Learning to Enjoy Veggies Isn’t As Hard As You Think

Learning to Enjoy Veggies Isn’t As Hard As You Think

I remember the first time I lived all by myself: I was 20 years old, had just finished my junior year of college, and was moving off campus for my senior year.

Every Sunday morning I’d head to the little IGA nearby, picking up pretty much the same things every week: Spaghetti, marinara, cereal and some fruit.

In other words: I was seriously lacking variety and I was seriously lacking vegetables! I didn’t really know how to cook, most vegetables were pretty foreign to me, and my previous experiences with vegetables certainly did not make me want to try new ones!

Recently, I felt like I was living on my own again: my husband was out of town, and the menu and shopping were, once again, entirely up to me. On the menu this time? Things like broccoli potato patties, kale salad, green beans and tofu with peanut sauce, and saag paneer (an Indian dish with boatloads of spinach with a type of soft Indian cheese).

Tips & tricks to eat more vegetables

Here’s how I made the shift from eating a couple of servings of veggies a week to at least a few every single day.

  • I embraced different types of cuisines. This is what really kicked me into veggie eating mode, for sure. Growing up I didn’t have a lot of exposure to things like Mexican, Indian, or other Asian-inspired foods, and the way veggies are prepared in these types of cuisines turned out to be the kinds I liked best.
  • I made veggies as palatable as possible. When I first realized I could deal with eating lots of veggies, it was when someone made and served fajitas. I’d never had them before, and when I wrapped things like bell peppers, onions, and tomatoes in a tortilla and put some cheese and sour cream on them, bam, it helped me start eating them. These days I still make fajitas, but now I use whole grain or sprouted tortillas and often use plain Greek yogurt or guacamole and salsa instead of a bunch of cheese—but that was what I needed to get me started.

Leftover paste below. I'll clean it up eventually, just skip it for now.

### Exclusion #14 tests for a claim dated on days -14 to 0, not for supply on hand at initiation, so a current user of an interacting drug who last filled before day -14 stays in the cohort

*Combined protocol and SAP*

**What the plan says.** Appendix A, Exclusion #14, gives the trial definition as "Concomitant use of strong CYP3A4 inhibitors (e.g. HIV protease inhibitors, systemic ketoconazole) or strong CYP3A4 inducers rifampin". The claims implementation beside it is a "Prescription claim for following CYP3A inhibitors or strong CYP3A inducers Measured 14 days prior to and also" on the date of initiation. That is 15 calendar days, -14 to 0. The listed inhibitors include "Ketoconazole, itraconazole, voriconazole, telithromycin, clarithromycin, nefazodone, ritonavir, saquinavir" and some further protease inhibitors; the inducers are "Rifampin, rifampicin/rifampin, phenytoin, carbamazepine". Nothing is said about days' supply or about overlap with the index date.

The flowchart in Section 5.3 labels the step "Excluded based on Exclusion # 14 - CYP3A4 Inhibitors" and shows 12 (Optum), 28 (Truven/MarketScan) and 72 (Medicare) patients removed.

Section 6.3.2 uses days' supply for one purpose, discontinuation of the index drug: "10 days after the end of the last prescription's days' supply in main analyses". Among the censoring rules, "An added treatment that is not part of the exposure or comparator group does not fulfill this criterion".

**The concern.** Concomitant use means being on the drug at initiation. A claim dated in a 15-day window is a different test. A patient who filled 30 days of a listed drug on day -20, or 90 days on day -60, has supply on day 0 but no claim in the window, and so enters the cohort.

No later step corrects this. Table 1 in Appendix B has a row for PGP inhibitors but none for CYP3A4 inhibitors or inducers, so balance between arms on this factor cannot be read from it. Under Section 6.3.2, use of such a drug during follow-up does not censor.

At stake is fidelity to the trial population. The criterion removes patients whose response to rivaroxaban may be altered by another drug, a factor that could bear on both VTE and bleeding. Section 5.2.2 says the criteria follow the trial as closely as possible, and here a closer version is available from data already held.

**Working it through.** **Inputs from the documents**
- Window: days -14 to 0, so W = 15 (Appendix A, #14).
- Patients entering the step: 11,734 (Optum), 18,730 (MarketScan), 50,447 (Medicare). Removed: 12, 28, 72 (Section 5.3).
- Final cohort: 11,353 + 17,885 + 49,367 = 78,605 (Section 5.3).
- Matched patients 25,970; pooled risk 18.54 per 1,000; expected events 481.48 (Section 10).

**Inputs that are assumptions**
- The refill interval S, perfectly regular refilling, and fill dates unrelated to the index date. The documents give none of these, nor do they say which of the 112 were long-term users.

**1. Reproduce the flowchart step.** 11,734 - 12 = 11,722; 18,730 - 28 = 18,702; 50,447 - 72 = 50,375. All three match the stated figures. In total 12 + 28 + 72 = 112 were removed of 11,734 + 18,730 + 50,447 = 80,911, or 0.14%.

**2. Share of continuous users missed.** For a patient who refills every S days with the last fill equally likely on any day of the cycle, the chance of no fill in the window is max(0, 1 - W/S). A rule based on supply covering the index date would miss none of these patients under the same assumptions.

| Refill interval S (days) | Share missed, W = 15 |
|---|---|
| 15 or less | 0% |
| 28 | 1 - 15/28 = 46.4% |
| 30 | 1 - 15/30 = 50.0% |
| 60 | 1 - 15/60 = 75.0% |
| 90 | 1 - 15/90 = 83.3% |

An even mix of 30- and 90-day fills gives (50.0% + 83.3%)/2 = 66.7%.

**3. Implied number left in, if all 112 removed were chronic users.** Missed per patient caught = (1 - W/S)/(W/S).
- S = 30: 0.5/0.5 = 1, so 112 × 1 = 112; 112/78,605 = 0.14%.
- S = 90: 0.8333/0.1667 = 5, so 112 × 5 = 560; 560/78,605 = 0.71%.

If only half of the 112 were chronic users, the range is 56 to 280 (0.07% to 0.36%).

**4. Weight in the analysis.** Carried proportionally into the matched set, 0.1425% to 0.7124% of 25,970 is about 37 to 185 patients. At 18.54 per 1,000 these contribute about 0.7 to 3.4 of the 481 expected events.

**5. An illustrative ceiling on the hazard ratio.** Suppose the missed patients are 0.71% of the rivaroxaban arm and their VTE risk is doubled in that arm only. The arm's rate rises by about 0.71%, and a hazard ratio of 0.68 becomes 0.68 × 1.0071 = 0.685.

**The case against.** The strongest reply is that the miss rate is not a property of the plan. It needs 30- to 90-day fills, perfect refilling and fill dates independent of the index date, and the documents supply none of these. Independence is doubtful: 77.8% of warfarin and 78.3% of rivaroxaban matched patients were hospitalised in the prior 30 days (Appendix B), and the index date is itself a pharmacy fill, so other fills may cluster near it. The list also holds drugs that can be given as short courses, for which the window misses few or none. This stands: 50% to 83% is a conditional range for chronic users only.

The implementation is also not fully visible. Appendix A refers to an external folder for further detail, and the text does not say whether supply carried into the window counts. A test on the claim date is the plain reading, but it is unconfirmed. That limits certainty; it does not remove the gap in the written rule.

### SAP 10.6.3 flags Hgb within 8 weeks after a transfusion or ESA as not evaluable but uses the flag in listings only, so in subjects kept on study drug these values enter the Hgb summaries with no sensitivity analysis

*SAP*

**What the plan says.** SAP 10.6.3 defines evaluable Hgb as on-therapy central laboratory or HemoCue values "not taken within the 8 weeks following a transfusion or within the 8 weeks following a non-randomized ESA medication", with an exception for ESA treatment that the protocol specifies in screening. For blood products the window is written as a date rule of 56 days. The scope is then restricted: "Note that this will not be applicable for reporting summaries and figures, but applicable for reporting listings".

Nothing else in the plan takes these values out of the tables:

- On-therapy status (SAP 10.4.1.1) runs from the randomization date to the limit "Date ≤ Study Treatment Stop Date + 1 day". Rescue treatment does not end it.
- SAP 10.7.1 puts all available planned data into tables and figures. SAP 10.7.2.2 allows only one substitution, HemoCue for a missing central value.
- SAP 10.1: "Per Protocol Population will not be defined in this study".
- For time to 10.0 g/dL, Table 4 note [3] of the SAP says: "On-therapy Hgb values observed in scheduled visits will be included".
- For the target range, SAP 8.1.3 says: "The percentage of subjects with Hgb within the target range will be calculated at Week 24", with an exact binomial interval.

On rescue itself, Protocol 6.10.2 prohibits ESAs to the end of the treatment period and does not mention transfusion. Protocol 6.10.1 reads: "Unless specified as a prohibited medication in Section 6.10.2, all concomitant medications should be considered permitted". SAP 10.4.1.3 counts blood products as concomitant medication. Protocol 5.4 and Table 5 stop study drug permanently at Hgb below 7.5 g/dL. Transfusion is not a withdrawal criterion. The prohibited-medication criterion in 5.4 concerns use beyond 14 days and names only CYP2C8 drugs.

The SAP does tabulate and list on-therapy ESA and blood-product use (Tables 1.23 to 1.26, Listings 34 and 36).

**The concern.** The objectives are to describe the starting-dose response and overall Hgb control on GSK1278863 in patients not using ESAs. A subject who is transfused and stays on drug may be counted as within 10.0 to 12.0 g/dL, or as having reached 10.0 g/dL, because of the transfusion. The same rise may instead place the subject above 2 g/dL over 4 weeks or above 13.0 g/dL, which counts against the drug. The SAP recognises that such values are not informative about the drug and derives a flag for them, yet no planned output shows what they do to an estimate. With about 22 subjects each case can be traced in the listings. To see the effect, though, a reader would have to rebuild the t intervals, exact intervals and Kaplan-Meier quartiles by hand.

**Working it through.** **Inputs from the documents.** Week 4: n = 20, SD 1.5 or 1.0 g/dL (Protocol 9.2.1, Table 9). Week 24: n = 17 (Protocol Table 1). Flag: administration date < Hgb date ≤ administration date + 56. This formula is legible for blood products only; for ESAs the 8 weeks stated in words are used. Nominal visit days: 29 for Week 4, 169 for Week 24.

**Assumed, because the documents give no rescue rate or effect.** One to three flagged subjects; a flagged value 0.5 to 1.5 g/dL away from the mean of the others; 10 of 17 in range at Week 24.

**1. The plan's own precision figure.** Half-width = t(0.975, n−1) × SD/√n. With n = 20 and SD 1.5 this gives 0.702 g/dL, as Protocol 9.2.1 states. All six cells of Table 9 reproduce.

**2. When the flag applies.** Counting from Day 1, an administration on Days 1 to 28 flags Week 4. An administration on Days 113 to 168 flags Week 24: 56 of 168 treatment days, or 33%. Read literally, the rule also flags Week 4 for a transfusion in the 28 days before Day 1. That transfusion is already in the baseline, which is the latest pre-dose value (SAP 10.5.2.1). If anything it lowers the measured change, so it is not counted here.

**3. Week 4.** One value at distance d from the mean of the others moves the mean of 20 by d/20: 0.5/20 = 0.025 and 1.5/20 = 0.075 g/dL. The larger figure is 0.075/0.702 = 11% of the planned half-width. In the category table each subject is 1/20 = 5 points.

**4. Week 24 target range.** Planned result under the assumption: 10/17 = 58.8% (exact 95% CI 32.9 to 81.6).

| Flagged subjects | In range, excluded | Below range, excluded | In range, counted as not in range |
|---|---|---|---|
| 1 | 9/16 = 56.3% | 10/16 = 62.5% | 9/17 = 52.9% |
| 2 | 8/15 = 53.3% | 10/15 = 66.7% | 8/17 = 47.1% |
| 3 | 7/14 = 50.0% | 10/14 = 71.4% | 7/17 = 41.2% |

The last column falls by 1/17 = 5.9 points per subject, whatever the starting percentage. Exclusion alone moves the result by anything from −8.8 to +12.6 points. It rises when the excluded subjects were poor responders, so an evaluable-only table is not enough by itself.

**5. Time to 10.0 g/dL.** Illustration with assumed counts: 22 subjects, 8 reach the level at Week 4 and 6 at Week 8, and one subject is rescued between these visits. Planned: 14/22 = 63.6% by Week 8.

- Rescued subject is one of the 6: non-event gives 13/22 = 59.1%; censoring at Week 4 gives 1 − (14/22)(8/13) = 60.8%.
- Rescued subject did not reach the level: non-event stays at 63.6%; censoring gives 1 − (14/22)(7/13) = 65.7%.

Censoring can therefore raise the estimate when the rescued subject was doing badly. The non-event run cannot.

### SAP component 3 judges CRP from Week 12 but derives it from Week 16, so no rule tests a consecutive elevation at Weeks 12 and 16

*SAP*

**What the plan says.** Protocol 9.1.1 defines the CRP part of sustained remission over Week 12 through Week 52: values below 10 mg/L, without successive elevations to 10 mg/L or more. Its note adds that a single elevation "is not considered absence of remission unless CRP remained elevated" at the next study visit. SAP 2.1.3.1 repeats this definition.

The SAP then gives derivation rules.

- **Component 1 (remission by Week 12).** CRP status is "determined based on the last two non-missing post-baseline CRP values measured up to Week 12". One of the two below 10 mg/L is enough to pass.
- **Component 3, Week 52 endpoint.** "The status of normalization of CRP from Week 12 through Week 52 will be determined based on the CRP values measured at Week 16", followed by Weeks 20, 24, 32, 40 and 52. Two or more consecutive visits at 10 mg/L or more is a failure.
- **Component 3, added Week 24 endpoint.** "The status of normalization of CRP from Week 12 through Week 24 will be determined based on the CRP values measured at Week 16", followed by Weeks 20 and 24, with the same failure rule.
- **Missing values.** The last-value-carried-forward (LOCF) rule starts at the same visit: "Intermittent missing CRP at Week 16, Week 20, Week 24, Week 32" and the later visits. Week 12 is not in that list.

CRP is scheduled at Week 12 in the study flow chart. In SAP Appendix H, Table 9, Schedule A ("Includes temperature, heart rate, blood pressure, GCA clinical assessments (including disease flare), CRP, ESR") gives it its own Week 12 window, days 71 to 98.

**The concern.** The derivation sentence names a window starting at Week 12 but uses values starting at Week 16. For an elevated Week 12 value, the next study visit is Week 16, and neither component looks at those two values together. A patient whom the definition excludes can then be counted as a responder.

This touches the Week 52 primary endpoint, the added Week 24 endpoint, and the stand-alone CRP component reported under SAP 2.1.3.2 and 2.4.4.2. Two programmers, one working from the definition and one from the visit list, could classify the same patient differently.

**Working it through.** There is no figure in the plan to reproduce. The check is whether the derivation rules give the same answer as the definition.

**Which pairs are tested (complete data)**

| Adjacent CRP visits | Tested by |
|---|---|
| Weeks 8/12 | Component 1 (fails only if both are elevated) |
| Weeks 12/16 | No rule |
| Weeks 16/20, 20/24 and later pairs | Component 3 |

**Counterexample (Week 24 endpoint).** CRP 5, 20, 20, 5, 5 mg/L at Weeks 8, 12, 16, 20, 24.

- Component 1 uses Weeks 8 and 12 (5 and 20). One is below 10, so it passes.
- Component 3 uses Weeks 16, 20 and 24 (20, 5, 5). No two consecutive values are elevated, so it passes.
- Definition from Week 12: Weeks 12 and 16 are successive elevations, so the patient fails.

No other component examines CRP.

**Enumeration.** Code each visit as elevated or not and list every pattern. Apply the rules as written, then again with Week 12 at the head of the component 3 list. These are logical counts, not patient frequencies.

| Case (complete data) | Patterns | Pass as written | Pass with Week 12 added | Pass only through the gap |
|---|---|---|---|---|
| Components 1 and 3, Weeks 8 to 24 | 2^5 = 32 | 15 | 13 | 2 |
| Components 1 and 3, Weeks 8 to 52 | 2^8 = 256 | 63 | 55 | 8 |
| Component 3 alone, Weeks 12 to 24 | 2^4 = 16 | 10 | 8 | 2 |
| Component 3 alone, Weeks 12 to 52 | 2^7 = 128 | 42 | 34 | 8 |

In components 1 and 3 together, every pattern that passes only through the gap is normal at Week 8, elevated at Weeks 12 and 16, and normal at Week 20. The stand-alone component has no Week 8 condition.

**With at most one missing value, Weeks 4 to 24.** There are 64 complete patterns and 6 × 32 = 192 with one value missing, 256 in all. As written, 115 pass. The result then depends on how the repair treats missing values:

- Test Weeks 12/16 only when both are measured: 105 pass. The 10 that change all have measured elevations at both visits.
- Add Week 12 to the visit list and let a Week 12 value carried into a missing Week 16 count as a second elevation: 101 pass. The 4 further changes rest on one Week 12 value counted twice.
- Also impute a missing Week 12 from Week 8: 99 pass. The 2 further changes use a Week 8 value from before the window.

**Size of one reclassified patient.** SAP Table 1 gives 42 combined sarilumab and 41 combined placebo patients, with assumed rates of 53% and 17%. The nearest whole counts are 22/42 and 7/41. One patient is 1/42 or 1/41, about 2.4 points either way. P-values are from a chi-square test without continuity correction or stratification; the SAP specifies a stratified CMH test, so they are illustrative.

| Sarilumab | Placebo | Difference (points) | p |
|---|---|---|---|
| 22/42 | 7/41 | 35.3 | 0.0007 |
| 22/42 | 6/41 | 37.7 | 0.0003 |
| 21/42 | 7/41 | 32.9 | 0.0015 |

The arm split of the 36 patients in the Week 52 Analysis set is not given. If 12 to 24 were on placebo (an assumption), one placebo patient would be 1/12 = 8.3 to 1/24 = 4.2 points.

• I started experimenting with different ways of preparing vegetables. Roasting vegetables was a game changer in our family, for instance. Broccoli and cauliflower taste amazing when they’ve been roasted (and this is coming from someone who thought broccoli was the absolute most terrible thing on earth). My husband didn’t want anything to do with kale until I roasted it and made it into kale chips, and now he asks for them almost weekly.
  • I eat only the veggies I like. I’m not crazy about certain vegetables (summer squash and mushrooms, I’m looking at you), so I don’t buy them, and I don’t feel bad about it. You don’t have to love every single vegetable in order to get more of them in your diet. Find what you do like and keep eating it!
  • I make it as easy as possible. There were some nights when my husband was gone that I most definitely did not feel like cooking or preparing much, so some nights I relied on frozen veggies, some nights I heated up the aforementioned saag paneer meal, and I did my best to prep stuff when I did have the energy, because that meant a container of roasted veggies or baked sweet potatoes were already waiting for me in the fridge.

I grew up thinking I did not like vegetables at all, and now I eat them every single day. If I can do it, you can do it, it just takes a little experimenting and practice.

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